Publicly announced access recommendations and consumers’ service time choices with uncertain congestion

Q. Han, B.G.C. Dellaert, W. Dellaert, W.F. van Raaij, H.J.P. Timmermans

Research output: Contribution to journalArticleScientificpeer-review

Abstract

This article investigates consumers' anticipation of other consumers' service time choices in capacity-constrained services and how this is affected by publicly announced access recommendations. Empirical results from an experiment with simulated congestion experiences show that the impact of consumers' anticipation of other consumers' service time choices is lower for first-time than for the repeated encounters. Despite consumers greater information need in first-time encounters, we predict that the impact of publicly announced access recommendations is lower in first-time than in repeated service encounters. The reason is that consumers have not yet learned how to take into account the impact of recommendations on other consumers' choices. However, we hypothesize that consumers do benefit from recommendations in that recommendations allow them to better anticipate other consumers' choices and are also able to learn about others' choices sooner than in case no recommendations are provided.
Keywords: Services marketing, Service time choice, Congestion, Consumer decision making
Original languageEnglish
Pages (from-to)1-10
JournalJournal of Choice Modelling
Volume10
DOIs
Publication statusPublished - 2014

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Congestion
Marketing
Recommendations
Decision making
Anticipation
Experiments
Consumer services
Decision Making
Predict
Experiment
Consumer choice

Cite this

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title = "Publicly announced access recommendations and consumers’ service time choices with uncertain congestion",
abstract = "This article investigates consumers' anticipation of other consumers' service time choices in capacity-constrained services and how this is affected by publicly announced access recommendations. Empirical results from an experiment with simulated congestion experiences show that the impact of consumers' anticipation of other consumers' service time choices is lower for first-time than for the repeated encounters. Despite consumers greater information need in first-time encounters, we predict that the impact of publicly announced access recommendations is lower in first-time than in repeated service encounters. The reason is that consumers have not yet learned how to take into account the impact of recommendations on other consumers' choices. However, we hypothesize that consumers do benefit from recommendations in that recommendations allow them to better anticipate other consumers' choices and are also able to learn about others' choices sooner than in case no recommendations are provided.Keywords: Services marketing, Service time choice, Congestion, Consumer decision making",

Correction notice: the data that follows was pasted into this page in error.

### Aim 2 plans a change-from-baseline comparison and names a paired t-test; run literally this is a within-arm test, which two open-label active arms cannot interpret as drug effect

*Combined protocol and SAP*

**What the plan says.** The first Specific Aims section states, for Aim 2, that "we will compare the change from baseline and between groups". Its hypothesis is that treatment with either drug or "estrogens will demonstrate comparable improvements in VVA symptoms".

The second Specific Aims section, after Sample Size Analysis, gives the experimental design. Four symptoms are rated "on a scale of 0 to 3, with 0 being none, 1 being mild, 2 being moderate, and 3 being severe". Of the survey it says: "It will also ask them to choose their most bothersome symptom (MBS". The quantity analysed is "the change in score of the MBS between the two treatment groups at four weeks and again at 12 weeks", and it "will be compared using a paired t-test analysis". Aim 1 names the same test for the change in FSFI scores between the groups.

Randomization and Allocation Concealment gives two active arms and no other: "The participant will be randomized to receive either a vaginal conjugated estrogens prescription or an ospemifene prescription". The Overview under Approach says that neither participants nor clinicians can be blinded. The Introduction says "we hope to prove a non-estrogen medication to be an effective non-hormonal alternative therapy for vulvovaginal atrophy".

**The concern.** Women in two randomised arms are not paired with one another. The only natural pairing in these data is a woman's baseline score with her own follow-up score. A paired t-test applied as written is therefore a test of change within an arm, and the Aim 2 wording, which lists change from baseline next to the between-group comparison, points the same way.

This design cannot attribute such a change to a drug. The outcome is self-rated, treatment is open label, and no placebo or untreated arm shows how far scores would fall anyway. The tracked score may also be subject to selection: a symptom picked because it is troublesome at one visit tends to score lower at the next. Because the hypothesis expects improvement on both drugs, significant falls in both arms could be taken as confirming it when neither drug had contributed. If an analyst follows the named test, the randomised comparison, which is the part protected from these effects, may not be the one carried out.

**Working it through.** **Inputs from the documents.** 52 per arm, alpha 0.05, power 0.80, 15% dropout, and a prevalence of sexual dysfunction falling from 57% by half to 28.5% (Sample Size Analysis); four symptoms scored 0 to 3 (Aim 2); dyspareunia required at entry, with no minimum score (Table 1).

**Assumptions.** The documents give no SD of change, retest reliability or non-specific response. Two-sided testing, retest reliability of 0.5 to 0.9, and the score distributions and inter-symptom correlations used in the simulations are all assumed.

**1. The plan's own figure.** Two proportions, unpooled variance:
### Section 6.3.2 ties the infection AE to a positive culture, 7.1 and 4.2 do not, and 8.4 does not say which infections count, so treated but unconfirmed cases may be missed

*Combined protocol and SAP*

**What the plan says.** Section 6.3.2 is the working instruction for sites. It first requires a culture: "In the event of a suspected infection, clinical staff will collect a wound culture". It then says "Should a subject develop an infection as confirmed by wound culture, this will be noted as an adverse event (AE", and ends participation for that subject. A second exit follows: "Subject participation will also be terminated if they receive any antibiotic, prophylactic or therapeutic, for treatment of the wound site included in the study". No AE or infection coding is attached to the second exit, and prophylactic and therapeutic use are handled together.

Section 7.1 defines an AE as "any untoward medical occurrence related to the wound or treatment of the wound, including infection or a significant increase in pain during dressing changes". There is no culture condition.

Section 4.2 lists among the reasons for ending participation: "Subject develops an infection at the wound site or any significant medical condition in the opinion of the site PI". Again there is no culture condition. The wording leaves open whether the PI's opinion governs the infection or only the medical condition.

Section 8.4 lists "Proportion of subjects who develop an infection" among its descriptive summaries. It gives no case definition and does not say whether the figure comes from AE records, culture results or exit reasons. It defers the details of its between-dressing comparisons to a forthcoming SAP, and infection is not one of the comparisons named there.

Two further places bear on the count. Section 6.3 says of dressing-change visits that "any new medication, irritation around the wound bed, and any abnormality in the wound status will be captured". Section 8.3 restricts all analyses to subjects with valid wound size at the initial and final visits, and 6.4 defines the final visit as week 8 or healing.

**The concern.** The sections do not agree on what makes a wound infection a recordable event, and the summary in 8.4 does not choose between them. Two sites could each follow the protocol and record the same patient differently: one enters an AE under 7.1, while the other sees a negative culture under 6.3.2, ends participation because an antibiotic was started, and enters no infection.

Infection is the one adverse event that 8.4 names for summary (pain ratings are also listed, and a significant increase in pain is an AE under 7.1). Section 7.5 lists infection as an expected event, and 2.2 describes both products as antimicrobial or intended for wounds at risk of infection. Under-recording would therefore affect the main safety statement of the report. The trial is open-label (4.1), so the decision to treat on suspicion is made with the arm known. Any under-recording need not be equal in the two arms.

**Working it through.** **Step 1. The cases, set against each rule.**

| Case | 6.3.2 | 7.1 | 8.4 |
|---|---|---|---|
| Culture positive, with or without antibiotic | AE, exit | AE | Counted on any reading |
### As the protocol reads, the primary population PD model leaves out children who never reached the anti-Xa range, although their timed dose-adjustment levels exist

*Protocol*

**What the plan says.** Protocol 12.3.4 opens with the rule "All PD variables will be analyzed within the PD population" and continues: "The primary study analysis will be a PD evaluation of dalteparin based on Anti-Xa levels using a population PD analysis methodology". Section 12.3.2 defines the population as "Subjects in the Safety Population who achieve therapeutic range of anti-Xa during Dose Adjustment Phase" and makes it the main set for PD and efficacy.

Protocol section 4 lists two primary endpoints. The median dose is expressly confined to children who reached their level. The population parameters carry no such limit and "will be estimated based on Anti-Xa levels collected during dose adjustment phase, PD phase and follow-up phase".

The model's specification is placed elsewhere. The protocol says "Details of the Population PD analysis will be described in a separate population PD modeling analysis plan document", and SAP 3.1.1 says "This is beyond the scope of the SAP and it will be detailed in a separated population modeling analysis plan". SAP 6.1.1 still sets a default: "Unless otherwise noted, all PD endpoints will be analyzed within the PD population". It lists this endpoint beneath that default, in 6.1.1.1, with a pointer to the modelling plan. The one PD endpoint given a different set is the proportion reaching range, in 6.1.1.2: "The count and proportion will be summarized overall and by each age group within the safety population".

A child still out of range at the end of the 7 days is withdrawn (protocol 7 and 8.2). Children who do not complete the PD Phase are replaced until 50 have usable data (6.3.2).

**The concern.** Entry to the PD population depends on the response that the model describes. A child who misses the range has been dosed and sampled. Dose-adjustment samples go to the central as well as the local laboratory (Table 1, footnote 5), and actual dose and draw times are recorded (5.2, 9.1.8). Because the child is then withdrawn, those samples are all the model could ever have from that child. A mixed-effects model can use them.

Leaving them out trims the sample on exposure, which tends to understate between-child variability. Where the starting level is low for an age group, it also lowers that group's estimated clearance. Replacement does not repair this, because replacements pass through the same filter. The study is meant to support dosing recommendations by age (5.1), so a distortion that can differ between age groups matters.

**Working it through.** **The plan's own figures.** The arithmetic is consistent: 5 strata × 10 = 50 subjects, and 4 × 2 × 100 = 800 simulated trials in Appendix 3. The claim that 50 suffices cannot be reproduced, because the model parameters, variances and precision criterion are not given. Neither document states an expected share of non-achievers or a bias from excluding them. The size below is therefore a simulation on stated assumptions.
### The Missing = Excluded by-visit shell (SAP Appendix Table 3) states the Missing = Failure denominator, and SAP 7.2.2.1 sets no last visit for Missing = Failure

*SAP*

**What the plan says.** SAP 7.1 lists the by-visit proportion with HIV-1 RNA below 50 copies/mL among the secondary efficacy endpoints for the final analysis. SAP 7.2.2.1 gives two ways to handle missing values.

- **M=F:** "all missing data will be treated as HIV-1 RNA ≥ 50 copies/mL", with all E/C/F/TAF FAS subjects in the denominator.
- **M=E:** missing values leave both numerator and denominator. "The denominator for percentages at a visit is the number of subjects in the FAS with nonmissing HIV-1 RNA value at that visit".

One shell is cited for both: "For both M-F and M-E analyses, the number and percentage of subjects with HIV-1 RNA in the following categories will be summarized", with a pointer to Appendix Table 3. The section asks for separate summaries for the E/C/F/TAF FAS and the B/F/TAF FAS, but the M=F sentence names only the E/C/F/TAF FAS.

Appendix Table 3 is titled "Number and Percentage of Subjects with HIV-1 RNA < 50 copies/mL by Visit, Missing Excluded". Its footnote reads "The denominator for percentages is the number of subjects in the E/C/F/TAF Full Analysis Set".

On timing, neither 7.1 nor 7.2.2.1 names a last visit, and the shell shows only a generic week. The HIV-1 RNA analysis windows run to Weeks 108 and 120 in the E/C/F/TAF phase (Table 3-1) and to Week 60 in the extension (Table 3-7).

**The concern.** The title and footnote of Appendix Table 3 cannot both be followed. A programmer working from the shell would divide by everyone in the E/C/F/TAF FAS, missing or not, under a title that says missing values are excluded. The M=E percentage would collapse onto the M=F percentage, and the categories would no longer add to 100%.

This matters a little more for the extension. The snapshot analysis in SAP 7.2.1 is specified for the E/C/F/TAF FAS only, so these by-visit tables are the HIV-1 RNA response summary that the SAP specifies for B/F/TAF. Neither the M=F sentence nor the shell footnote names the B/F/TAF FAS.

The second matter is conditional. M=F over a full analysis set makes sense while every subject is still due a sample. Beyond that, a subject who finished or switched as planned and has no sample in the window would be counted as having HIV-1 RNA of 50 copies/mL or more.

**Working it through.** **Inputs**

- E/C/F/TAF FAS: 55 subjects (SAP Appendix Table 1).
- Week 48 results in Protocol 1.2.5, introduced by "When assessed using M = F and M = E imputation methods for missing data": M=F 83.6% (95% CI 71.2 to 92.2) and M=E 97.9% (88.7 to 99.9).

author = "Q. Han and B.G.C. Dellaert and W. Dellaert and {van Raaij}, W.F. and H.J.P. Timmermans",
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Publicly announced access recommendations and consumers’ service time choices with uncertain congestion. / Han, Q.; Dellaert, B.G.C.; Dellaert, W.; van Raaij, W.F.; Timmermans, H.J.P.

In: Journal of Choice Modelling, Vol. 10, 2014, p. 1-10.

Research output: Contribution to journalArticleScientificpeer-review

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T1 - Publicly announced access recommendations and consumers’ service time choices with uncertain congestion

AU - Han, Q.

AU - Dellaert, B.G.C.

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AU - van Raaij, W.F.

AU - Timmermans, H.J.P.

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AB - This article investigates consumers' anticipation of other consumers' service time choices in capacity-constrained services and how this is affected by publicly announced access recommendations. Empirical results from an experiment with simulated congestion experiences show that the impact of consumers' anticipation of other consumers' service time choices is lower for first-time than for the repeated encounters. Despite consumers greater information need in first-time encounters, we predict that the impact of publicly announced access recommendations is lower in first-time than in repeated service encounters. The reason is that consumers have not yet learned how to take into account the impact of recommendations on other consumers' choices. However, we hypothesize that consumers do benefit from recommendations in that recommendations allow them to better anticipate other consumers' choices and are also able to learn about others' choices sooner than in case no recommendations are provided.Keywords: Services marketing, Service time choice, Congestion, Consumer decision making

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